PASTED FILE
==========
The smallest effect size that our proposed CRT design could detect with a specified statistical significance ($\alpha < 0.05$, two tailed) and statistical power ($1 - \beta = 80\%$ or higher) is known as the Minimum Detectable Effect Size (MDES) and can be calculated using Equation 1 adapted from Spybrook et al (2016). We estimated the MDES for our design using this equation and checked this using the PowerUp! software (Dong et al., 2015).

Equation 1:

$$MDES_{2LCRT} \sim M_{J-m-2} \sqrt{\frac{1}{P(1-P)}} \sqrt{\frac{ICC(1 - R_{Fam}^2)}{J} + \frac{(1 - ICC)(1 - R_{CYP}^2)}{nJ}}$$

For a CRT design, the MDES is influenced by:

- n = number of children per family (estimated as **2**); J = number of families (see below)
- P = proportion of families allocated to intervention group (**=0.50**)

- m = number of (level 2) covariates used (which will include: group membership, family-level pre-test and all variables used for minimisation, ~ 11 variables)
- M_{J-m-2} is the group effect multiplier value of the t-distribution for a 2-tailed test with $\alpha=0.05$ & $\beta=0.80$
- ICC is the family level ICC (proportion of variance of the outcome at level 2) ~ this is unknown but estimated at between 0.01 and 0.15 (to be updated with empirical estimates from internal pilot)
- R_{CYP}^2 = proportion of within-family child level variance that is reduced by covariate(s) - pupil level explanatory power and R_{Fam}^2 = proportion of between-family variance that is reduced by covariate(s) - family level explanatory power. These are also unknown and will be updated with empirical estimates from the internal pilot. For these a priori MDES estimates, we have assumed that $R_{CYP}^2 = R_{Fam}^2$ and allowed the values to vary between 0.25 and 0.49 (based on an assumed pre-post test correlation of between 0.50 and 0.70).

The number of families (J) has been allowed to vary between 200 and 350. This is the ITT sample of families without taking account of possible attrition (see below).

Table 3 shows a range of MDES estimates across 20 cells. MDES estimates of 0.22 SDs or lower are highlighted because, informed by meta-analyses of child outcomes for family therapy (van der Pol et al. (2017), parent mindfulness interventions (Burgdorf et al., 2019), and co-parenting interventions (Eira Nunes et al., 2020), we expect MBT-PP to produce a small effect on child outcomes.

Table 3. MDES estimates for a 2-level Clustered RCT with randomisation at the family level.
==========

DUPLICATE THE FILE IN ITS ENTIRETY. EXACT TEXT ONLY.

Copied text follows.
The smallest effect size that our proposed CRT design could detect with a specified statistical significance ($\alpha < 0.05$, two tailed) and statistical power ($1 - \beta = 80\%$ or higher) is known as the Minimum Detectable Effect Size (MDES) and can be calculated using Equation 1 adapted from Spybrook et al (2016). We estimated the MDES for our design using this equation and checked this using the PowerUp! software (Dong et al., 2015).

Equation 1:

$$MDES_{2LCRT} \sim M_{J-m-2} \sqrt{\frac{1}{P(1-P)}} \sqrt{\frac{ICC(1 - R_{Fam}^2)}{J} + \frac{(1 - ICC)(1 - R_{CYP}^2)}{nJ}}$$

For a CRT design, the MDES is influenced by:

- n = number of children per family (estimated as **2**); J = number of families (see below)
- P = proportion of families allocated to intervention group (**=0.50**)

- m = number of (level 2) covariates used (which will include: group membership, family-level pre-test and all variables used for minimisation, ~ 11 variables)
- M_{J-m-2} is the group effect multiplier value of the t-distribution for a 2-tailed test with $\alpha=0.05$ & $\beta=0.80$
- ICC is the family level ICC (proportion of variance of the outcome at level 2) ~ this is unknown but estimated at between 0.01 and 0.15 (to be updated with empirical estimates from internal pilot)
- R_{CYP}^2 = proportion of within-family child level variance that is reduced by covariate(s) - pupil level explanatory power and R_{Fam}^2 = proportion of between-family variance that is reduced by covariate(s) - family level explanatory power. These are also unknown and will be updated with empirical estimates from the internal pilot. For these a priori MDES estimates, we have assumed that $R_{CYP}^2 = R_{Fam}^2$ and allowed the values to vary between 0.25 and 0.49 (based on an assumed pre-post test correlation of between 0.50 and 0.70).

The number of families (J) has been allowed to vary between 200 and 350. This is the ITT sample of families without taking account of possible attrition (see below).

Table 3 shows a range of MDES estimates across 20 cells. MDES estimates of 0.22 SDs or lower are highlighted because, informed by meta-analyses of child outcomes for family therapy (van der Pol et al. (2017), parent mindfulness interventions (Burgdorf et al., 2019), and co-parenting interventions (Eira Nunes et al., 2020), we expect MBT-PP to produce a small effect on child outcomes.

Table 3. MDES estimates for a 2-level Clustered RCT with randomisation at the family level.